Before America became the Huge Pain in the Ass it seems to be for everyone currently involved with it, it’s interesting to think that for many reasonably hip writers America was once an unending source of romantic inspiration and discovery—particularly for Walt Whitman, Thomas Wolfe, and his spiritual heir, Jack Kerouac. They traveled across the country by road and by train, and then wrote of their adventures afterwards. Allen Ginsberg and Gary Snyder often employed a similar agenda and all these writers enacted a confessional, autobiographical approach to American literature—let’s hit the road, experience something exceptional, and make literature out of it.
It’s lucky we have their books. Social paranoia did away with hitchhiking just as thoroughly as air travel eliminated long-distance railroads—it’s hard to imagine a more irritating and sterile mode of transportation than modern air travel. Digital
replaces regional identities: kids sitting over their laptops in a café in America are viewing the same stuff as their counterparts in San Francisco or Chicago . New York
Interstate freeways and the accompanying roadside culture and shopping centers ensure that every traveler encounters nothing unfamiliar on his journey from coast to coast. The first time I hitchhiked across the country in 1959 there were no freeways between the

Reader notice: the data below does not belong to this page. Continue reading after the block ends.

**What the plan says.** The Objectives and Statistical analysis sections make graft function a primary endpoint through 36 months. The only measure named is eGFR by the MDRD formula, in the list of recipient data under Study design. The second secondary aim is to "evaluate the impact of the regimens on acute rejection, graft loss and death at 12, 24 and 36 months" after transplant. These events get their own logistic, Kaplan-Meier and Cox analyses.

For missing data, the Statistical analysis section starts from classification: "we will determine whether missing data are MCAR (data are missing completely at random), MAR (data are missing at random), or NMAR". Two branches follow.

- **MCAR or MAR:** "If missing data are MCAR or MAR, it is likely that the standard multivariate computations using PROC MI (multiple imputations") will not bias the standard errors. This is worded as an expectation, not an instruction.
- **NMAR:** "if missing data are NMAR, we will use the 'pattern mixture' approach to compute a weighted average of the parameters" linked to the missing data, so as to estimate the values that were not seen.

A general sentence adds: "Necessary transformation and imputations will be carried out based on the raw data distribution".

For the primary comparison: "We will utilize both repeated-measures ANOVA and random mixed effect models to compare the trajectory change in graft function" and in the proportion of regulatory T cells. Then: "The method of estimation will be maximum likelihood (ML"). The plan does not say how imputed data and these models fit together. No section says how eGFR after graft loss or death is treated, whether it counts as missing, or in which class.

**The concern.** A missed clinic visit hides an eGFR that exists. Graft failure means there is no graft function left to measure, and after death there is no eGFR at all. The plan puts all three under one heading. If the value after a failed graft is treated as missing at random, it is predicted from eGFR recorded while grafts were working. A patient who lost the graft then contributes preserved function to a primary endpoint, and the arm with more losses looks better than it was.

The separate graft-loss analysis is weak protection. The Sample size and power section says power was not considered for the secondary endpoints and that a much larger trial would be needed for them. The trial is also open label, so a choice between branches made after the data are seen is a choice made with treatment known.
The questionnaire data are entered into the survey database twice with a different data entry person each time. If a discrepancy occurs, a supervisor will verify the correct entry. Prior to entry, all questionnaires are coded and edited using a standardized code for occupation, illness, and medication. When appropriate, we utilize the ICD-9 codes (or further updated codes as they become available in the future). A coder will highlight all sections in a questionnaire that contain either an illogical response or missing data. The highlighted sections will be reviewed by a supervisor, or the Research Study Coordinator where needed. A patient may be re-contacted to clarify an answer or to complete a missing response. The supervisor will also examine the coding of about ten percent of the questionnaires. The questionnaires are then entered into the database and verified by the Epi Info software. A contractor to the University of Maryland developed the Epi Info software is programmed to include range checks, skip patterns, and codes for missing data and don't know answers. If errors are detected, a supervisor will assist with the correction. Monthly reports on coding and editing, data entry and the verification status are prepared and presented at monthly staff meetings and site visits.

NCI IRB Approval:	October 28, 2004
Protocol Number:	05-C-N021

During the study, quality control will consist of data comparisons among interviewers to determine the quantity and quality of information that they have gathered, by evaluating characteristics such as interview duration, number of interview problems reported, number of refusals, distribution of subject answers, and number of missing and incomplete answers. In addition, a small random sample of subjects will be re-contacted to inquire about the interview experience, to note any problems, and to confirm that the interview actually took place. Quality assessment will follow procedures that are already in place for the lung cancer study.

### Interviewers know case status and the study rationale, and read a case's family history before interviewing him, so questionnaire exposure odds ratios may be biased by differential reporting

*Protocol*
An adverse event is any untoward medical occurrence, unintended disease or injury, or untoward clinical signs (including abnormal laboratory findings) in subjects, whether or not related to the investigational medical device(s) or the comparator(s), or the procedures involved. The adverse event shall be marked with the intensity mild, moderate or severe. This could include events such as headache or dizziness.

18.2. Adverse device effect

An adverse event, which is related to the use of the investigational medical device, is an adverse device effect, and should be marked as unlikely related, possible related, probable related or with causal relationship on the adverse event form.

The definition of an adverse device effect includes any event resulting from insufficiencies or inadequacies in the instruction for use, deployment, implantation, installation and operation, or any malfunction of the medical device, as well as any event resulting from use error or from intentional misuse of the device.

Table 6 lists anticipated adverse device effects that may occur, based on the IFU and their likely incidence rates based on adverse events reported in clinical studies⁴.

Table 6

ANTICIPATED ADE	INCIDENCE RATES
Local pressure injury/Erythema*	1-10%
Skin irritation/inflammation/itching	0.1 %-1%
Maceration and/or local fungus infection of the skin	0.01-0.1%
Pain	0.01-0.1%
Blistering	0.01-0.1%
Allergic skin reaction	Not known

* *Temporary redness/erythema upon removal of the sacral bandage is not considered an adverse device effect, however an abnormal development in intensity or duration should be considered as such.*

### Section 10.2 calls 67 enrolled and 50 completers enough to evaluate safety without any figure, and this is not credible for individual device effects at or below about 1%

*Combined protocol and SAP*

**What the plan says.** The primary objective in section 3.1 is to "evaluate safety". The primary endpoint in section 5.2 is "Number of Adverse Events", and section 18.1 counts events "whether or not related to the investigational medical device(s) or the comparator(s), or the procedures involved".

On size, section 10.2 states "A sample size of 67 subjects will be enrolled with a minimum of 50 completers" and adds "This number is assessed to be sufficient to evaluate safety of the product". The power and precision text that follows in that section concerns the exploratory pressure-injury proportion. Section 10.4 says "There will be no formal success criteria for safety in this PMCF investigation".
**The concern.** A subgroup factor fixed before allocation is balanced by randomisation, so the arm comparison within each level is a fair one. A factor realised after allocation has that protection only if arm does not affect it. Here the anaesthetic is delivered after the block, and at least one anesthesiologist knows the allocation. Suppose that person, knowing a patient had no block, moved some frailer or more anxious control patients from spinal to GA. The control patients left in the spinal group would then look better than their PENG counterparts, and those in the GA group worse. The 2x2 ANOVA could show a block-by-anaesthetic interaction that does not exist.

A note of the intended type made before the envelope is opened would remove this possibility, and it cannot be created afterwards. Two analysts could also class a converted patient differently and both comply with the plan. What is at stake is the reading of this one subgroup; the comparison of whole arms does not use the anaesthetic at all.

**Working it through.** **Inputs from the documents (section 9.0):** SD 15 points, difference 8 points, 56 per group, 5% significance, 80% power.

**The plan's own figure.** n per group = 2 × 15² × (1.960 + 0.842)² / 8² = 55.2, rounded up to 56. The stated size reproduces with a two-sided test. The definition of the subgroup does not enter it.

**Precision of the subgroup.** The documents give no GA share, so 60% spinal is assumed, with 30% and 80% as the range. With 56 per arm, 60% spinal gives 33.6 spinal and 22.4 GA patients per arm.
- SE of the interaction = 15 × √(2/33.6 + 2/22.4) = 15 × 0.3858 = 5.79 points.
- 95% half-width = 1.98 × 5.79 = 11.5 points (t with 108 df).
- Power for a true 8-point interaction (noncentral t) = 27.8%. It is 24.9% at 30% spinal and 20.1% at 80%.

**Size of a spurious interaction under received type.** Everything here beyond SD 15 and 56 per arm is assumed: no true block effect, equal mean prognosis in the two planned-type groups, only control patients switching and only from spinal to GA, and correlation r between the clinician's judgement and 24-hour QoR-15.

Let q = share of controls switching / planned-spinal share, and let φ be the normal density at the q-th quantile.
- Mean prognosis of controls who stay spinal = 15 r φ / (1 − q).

and Mississippi . Which at least meant that if you ordered a cheese-burger or home-baked apple-pie and ice-cream in one town it would likely taste quite different in the next. California
The ensuing boredom with worsening conditions in the
led travel writers to seek their adventures in the outside world, mainly in developing countries. Bruce Chatwin and Paul Theroux, writing in the 80’s, followed in the extraterritorial footsteps of the wonderful Robert Byron, and of the international meanderings of Eric Newby and Wilfrid Thesiger in the 50’s, who got into places without roads, let alone freeways. U.S.
As for confessionalist literature, it went out of fashion with postmodernism and language poetry during the first Reagan administration. Subjectivity itself became suspect, and experience gave way to formalism. Our best literature, insofar as it is decipherable, carries forward an ongoing cynical commentary on quotidian events. Literature which reflects biographical experience seems limited to journalism, where the topics of interest are common to many, like persons fighting incurable diseases or returning from the military and the like.
I am starting to wonder if the teleological demise of travel literature has reached its final chapters in Cormac McCarthy’s new novel, The Road. The story concerns a father and son who travel across the mountains to get to the West Coast, fighting against hunger, disease, and against a few hostile, starving survivors left from a devastating, country-wide calamity. The book is worth reading, although the narrative is more situational than plot-driven. Perhaps it represents the ultimate epitaph for two centuries of American travel literature, now vanished.